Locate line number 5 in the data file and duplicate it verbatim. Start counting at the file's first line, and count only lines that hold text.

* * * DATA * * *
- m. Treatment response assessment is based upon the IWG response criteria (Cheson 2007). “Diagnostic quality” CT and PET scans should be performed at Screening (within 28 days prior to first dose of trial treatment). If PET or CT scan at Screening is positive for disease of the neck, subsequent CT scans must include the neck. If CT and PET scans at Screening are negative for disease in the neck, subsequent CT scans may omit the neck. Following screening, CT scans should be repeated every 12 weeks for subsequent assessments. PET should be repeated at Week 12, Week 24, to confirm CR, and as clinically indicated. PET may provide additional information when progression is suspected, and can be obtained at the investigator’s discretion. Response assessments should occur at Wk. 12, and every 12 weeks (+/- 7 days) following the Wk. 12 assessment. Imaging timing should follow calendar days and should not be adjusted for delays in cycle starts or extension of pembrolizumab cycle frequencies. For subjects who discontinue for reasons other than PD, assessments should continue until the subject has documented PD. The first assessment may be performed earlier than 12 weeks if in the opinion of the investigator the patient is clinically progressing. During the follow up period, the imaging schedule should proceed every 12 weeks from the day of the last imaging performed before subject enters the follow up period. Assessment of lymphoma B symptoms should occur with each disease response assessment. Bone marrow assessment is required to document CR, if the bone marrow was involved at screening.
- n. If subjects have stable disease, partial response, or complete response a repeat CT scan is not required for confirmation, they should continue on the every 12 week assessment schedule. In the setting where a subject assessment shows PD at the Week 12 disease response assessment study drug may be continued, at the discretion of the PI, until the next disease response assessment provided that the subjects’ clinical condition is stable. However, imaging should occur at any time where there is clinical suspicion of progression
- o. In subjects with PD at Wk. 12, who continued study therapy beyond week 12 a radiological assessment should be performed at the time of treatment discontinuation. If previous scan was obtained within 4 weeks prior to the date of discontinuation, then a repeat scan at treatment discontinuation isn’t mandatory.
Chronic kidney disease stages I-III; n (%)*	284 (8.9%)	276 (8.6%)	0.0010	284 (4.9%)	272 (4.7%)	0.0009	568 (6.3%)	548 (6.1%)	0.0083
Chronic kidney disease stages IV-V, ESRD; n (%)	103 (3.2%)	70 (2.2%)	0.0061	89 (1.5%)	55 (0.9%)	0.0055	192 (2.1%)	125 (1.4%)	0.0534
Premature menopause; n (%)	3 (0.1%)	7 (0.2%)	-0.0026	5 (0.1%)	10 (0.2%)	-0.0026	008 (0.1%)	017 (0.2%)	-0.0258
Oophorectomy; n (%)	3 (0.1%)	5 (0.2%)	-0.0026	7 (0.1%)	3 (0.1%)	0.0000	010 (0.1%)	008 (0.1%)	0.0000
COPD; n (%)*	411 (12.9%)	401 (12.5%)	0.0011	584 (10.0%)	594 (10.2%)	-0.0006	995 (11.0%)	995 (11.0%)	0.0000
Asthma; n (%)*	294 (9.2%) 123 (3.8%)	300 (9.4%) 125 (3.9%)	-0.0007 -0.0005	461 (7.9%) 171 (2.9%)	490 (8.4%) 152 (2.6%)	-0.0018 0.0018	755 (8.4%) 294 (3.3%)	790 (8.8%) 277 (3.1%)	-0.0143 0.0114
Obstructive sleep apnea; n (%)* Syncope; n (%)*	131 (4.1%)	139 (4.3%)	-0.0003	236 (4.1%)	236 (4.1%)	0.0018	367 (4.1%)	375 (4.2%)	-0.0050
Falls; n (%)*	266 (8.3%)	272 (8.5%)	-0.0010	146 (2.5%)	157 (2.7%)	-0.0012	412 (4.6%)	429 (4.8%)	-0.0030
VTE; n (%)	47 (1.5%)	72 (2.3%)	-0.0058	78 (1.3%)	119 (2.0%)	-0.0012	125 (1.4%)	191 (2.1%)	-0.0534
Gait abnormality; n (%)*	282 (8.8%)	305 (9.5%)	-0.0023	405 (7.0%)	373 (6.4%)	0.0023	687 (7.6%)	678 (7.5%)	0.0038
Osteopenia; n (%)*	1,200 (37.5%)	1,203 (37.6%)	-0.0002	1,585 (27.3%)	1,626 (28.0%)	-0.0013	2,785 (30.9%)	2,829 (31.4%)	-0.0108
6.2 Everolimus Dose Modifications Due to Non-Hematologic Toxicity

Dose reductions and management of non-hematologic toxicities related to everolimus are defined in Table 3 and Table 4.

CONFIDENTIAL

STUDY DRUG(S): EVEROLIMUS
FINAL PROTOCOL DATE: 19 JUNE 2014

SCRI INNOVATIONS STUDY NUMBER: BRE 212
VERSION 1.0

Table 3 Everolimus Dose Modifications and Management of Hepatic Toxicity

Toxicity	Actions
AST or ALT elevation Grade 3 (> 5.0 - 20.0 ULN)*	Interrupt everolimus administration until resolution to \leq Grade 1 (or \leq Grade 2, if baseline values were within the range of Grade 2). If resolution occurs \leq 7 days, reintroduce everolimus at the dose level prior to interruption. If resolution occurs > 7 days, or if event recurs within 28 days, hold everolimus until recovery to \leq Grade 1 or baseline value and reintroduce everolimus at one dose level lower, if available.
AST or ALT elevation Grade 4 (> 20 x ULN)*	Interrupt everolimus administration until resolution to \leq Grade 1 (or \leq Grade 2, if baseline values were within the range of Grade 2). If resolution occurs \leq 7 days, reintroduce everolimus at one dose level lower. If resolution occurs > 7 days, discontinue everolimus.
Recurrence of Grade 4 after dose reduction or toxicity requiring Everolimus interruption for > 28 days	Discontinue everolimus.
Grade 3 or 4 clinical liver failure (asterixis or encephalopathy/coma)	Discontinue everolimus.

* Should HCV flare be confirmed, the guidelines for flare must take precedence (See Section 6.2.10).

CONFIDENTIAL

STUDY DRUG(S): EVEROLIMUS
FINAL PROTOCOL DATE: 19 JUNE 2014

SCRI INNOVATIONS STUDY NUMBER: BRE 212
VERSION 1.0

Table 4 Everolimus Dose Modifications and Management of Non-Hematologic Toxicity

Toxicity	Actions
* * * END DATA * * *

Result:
Chronic kidney disease stages IV-V, ESRD; n (%)	103 (3.2%)	70 (2.2%)	0.0061	89 (1.5%)	55 (0.9%)	0.0055	192 (2.1%)	125 (1.4%)	0.0534